To achieve nine-metre spans within the cost and height restrictions on the site, which were requisite for column-free classrooms with good sight lines, Fast + Epp Structural Engineers created a CLT panel system that eliminated the use of beams. In this system, 7-ply CLT panels span 9.2 metres in the north-south direction, acting as slab bands on which thinner 7-ply CLT panels bear in the perpendicular direction. A concrete topping further stiffens the panels, while bespoke glulam columns support the main CLT slab bands. This mass timber solution is extremely shallow for this span, creating more head clearance, and space for the mechanical and electrical components. The connections between the CLT and concrete were the subject of testing conducted in collaboration with the University of Northern British Columbia (UNBC) and Germany’s Biberech University. This research, which is publicly accessible through the federal agency Natural Resources Canada (NRCAN) who funded the investigations, has advanced our collective understanding of timber-concrete composite systems and the connection details between the two materials. The research demonstrated that the most economical of the systems—a metal bar friction-fit into the top lamination of the slab band—was the preferred connector.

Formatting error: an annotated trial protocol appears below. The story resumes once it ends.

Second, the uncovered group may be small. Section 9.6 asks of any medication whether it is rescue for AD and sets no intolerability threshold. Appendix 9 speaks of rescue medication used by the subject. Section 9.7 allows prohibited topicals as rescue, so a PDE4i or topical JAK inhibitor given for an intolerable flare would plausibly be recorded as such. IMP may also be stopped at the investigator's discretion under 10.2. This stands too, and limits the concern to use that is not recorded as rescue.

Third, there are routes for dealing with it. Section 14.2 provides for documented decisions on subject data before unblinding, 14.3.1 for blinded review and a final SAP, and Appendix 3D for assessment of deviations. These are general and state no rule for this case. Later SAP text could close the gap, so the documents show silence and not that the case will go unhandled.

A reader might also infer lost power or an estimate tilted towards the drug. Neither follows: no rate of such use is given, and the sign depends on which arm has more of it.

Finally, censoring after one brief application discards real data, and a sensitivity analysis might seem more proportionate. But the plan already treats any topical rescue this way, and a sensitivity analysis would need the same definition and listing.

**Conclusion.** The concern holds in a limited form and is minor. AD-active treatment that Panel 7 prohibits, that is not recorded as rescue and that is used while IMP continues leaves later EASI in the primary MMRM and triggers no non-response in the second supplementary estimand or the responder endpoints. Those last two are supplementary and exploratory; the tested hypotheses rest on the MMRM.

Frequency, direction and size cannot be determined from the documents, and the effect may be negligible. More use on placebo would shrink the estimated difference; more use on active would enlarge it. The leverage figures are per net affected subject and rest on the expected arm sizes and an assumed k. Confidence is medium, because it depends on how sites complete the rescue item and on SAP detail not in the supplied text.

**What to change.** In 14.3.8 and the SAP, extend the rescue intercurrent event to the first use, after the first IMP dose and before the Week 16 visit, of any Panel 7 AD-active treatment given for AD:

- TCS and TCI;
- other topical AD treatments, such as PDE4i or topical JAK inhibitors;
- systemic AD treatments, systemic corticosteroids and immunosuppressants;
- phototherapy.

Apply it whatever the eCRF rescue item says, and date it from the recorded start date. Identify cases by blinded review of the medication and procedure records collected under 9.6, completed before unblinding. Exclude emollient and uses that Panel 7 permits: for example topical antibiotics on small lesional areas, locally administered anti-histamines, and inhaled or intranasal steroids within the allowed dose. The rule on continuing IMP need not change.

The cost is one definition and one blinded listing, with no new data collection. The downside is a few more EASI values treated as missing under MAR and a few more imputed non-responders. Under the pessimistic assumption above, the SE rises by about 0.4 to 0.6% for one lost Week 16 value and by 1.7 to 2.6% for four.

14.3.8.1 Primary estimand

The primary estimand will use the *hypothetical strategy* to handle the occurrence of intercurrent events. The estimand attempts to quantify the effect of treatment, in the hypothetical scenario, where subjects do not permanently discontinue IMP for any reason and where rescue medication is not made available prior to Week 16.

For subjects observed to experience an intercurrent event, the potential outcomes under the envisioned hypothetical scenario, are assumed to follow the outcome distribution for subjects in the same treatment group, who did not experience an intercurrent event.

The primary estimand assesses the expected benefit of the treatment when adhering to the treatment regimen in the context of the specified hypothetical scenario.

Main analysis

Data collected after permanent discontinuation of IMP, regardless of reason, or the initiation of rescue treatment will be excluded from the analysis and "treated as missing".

The next step in the process was to design a high-performance envelope. This involved an integrated design and collaborative approach, obtaining feedback from all team members. The appropriate massing and building orientation also played a key role in the envelope design, ensuring that passive design principles were prioritized. A prefabricated building envelope was determined to provide the required continuous insulation and airtight design to meet Passive House requirements, while further accelerating overall construction schedules. A fast enclosure limits weather exposure to the mass timber structure, protecting the wood from staining.

The chosen solution, a fully prefabricated modular wall system, with two-storey panels as tall as 11.7 metres in height and 4.2 metres in width, was required to undergo Underwriters Laboratories of Canada testing to meet proof of concept. The results of this testing revealed that the panels far exceeded the original design requirements, achieving a whole building air tightness of 0.4 L/sm2 @ 75Pa—a performance more than twice as efficient as the target of 1.0 L/sm2 @ 75Pa.